Hooked on Story-to-Song

The stories people share seem to take hold of me. They haunt me as I begin the process of creating a song. Just a few days ago, I asked a coworker if she would share a story about Lowell.

She shared a fairly dark story of going into an abandoned building that was slated to be knocked down soon thereafter. After I had typed the story verbatim, I asked if she might be willing to sing. She was mortified.

“I can’t sing. I have a terrible voice!” she told me.

I told her that of course she I would never force her to sing but that her voice could offer the strongest possible melody for the song. I explained the process, that the initial singthrough was meant to feel rough and awkward, and that it was my job to find the beginnings of melodies in the notes recorded.

She looked at me like I was crazy, so I didn’t push it.

Trying to find a melody to honor another person’s story is challenging, even with a singthrough that holds notes that have come from the depths of that individual. Honoring the comfort level of the participant is even more important. Having participated as an STS volunteer before learning the method, I know firsthand how very vulnerable it feels to try to sing the words of a personal story.

My first time participating in STS was part of a fellow cohort member’s research demonstration at a colloquium gathering for the Prescott College Sustainability Education doctoral program in October 2011. The storytelling and songwriting took place in front of an audience of peers and faculty. Talk about scary! I had to hide behind a pillow to finally get up the nerve to sing.

So after the storytelling, I worked with my coworker’s story, shaping words spoken into lyrics and trying to find the message that would become the chorus. Later the same day, I tried some probable chords and melodies. Everything I sang and played felt dark.

There is nothing wrong with a sad song. I joke that my Jewish heritage has given me a propensity for minor, melancholy melodies.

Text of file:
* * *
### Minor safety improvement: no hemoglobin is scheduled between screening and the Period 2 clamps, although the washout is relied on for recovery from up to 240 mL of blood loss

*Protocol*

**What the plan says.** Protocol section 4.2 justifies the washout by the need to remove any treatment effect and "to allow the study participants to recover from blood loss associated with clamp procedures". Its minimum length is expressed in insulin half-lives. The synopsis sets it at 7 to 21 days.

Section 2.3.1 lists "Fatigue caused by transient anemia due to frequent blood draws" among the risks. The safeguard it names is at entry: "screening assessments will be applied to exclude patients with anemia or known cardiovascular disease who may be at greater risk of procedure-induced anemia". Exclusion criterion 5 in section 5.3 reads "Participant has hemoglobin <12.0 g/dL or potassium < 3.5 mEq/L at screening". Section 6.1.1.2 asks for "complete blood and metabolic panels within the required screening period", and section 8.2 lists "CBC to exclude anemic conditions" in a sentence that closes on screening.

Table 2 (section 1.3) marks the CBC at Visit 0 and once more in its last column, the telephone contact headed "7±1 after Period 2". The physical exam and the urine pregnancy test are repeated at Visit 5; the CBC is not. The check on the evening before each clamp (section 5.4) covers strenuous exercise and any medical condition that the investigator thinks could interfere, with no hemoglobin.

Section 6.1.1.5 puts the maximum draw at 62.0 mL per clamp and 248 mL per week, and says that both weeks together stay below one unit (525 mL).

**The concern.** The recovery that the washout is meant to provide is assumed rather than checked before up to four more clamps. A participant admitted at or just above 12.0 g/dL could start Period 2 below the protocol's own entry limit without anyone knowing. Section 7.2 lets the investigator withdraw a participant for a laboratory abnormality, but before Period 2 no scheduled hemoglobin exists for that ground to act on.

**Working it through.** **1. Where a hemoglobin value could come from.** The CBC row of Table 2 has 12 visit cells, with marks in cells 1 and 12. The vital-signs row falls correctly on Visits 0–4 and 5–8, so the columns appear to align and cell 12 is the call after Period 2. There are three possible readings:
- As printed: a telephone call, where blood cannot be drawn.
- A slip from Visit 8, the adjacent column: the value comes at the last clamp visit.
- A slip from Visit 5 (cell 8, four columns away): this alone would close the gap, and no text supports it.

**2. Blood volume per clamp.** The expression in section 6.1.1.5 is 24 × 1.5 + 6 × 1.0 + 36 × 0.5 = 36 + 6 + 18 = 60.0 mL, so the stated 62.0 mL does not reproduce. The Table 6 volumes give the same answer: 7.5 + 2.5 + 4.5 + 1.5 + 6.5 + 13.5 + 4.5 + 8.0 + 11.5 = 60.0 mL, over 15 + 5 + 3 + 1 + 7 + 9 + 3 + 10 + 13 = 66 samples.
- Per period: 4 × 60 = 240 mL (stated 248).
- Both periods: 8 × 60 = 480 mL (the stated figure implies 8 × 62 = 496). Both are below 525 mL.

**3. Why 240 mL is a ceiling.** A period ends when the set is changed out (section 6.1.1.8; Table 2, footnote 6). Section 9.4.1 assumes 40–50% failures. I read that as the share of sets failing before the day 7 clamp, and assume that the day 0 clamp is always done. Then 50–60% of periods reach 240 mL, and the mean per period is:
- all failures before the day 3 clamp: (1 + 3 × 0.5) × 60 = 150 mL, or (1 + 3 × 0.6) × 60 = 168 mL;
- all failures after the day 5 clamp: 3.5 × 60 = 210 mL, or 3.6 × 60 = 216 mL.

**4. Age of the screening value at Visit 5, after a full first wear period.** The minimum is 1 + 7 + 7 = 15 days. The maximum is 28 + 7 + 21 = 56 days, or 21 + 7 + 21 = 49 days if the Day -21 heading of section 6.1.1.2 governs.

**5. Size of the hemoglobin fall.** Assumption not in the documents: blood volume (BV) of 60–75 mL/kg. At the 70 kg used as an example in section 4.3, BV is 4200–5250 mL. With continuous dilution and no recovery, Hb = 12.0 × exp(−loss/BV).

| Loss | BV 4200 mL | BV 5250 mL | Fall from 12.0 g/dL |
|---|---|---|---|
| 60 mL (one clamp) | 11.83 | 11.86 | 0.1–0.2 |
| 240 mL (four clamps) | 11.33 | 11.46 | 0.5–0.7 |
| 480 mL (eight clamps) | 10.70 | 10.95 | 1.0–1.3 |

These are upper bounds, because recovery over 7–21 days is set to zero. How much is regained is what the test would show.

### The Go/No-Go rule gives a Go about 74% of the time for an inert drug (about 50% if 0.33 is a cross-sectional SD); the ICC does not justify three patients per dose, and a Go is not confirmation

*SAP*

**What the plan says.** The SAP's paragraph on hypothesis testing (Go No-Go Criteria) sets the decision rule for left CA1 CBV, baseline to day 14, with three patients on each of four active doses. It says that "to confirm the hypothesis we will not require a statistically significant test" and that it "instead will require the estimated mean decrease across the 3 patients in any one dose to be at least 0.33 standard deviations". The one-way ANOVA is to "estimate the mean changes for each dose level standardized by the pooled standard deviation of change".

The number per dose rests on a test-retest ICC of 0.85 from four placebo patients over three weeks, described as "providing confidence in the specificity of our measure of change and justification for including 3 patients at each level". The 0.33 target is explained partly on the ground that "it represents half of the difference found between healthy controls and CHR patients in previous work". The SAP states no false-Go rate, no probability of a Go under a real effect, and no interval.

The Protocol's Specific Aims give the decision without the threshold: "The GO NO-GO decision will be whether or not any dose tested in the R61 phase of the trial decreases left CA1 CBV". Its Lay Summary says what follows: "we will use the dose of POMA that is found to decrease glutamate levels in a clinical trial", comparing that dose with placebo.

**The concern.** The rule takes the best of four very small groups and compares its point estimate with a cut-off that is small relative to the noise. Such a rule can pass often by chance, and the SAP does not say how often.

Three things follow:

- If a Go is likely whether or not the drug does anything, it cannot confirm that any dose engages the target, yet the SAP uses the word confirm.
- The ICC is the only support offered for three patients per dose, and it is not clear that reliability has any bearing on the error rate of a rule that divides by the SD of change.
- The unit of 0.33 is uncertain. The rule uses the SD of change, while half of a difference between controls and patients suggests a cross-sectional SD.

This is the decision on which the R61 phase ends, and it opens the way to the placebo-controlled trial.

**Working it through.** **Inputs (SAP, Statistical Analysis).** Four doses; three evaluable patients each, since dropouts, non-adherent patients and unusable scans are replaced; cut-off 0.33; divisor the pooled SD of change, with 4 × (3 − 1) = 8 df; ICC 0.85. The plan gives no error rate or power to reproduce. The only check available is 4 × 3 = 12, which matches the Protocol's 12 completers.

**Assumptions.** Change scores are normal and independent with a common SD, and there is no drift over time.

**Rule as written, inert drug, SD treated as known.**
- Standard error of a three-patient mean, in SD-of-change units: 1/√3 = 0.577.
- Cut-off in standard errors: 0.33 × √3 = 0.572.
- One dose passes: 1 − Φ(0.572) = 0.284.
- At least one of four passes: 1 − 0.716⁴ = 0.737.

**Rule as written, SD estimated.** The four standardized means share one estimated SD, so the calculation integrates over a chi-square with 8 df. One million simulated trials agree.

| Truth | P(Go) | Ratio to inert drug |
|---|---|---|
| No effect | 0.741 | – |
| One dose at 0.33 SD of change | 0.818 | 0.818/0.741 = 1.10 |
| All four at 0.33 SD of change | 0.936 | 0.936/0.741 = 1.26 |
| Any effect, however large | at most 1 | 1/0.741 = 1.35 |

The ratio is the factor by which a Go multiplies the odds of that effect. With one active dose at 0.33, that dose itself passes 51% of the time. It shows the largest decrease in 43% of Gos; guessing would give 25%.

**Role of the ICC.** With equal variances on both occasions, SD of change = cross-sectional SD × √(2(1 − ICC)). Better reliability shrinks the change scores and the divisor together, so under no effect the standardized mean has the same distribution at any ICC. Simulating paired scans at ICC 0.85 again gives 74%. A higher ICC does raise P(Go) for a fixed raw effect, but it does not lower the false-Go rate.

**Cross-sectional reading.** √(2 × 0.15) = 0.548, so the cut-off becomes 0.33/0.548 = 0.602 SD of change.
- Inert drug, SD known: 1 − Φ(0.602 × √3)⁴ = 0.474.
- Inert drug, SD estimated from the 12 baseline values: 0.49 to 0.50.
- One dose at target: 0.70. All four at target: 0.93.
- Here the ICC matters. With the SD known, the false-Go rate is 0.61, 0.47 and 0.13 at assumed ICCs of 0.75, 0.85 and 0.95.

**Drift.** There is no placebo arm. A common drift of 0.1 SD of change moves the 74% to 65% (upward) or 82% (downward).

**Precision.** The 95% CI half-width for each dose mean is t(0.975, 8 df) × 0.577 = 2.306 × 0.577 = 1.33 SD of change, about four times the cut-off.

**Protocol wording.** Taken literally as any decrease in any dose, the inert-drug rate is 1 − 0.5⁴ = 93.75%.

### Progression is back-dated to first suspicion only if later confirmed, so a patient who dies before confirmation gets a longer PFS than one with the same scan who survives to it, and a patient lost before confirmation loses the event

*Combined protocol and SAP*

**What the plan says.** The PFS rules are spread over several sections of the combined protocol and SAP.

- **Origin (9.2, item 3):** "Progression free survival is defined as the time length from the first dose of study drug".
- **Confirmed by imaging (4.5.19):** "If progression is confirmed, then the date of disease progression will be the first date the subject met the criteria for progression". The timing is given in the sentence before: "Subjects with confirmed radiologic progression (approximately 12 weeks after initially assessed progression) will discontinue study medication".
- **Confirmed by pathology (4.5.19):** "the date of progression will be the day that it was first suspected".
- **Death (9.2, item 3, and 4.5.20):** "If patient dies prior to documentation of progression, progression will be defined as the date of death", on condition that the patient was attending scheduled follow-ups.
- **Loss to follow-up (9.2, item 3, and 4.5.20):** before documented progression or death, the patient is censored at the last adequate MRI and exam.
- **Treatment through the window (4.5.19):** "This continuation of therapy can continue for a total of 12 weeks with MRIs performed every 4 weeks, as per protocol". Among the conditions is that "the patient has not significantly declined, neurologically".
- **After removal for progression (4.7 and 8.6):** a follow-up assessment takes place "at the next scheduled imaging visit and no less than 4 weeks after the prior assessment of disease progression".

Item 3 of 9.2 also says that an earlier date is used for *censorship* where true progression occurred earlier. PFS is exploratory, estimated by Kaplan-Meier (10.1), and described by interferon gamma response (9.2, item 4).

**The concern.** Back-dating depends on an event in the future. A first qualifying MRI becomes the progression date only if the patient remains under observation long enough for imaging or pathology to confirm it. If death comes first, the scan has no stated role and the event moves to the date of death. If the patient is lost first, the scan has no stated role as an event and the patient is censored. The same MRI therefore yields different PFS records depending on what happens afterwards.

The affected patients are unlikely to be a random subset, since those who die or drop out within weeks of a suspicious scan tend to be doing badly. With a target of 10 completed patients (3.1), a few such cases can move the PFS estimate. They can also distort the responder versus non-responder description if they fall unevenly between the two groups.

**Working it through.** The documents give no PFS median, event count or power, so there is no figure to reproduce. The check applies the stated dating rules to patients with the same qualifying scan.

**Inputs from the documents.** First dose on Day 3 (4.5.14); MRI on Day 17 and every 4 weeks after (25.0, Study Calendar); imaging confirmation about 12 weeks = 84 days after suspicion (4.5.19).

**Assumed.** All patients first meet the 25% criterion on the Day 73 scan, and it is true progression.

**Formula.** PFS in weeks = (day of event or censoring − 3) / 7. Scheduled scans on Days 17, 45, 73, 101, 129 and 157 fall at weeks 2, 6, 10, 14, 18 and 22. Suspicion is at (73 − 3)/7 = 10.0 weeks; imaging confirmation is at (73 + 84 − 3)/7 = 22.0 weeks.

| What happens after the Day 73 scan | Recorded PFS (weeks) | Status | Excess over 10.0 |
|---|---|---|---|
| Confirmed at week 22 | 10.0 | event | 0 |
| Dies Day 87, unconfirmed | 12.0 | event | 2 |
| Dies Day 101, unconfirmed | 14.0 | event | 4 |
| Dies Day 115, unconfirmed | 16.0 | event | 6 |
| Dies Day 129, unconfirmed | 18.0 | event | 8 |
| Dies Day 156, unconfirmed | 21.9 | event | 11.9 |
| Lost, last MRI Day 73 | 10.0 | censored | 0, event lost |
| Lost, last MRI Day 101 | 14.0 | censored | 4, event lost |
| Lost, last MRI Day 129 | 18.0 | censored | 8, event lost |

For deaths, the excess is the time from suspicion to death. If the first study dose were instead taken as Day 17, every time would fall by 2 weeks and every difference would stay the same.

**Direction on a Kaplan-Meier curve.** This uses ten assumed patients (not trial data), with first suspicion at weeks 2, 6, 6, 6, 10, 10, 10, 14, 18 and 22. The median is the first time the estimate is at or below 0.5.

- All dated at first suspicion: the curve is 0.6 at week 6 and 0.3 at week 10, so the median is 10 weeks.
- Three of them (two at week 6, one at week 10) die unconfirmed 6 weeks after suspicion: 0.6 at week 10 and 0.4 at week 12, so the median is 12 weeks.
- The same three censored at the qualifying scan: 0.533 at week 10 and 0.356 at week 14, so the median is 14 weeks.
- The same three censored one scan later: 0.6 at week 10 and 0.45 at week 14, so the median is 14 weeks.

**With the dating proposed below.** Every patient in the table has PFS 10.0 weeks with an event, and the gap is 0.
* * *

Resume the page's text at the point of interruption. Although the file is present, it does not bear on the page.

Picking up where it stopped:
It is fairly easy to write something sad, especially when composing in a minor key. It is more difficult to create a chord progression and melody that has an uplifting rhythm, feels good to sing, and has an element of hope within the sadness.

At this point, I was at a plateau. So, I did what I always do when I get stuck. I called my research partner.

“Malcolm,” I said. “I’m stuck. I like the melody I have found, but it is too sad. I want to share a sad story, but I don’t want to make people weep.

And Malcolm did what he does so well. He asked questions. He suggested we return to the original story and find other elements that could be shaped into a song with a different storyline and message.

I followed his advice and went back to the musical drawing board. I reshaped verses and chorus. We sent emails back and forth. Then, I called it a day.

The next morning, I woke up with the melody and words from the original chorus I had started. What was it doing there in my head? I thought we had changed the song?

I promptly ignored it and carried on with my day. By nightfall, it was there again, and this time I was humming along out loud!

I went to sleep.

The next morning, there it was again. This time, I let it stay. I hummed the chorus over and over in my head for hours. I listened while driving to Walden Pond. I listened while walking around the pond and while swimming in the water.

I tried different variations on the melody. I tried changing lyrics. All in the effort of creating a chorus with hope.

I tried, but I could not find the words or notes I was looking for. Finally, I gave up and went to sleep.

I lay in bed tossing and turning for an hour. My mind moved from thought to thought. Somehow, a rhythm slipped itself into the trajectory. Too tired to get my ipod, I recorded what I heard on my cell phone.

The next morning, I listened. What I heard was muffled and sounded vaguely like I had been intoxicated when I made the recording. Thankfully, I had emailed possible lyric changes to myself, and I remembered a boom-chicka strum.

I worked with the lyrics, moved verses around, and tried the new groove. I tried different note patterns with the strumming pattern. I heard a melody. I recorded it.

The following is the first cut of my coworker’s song.

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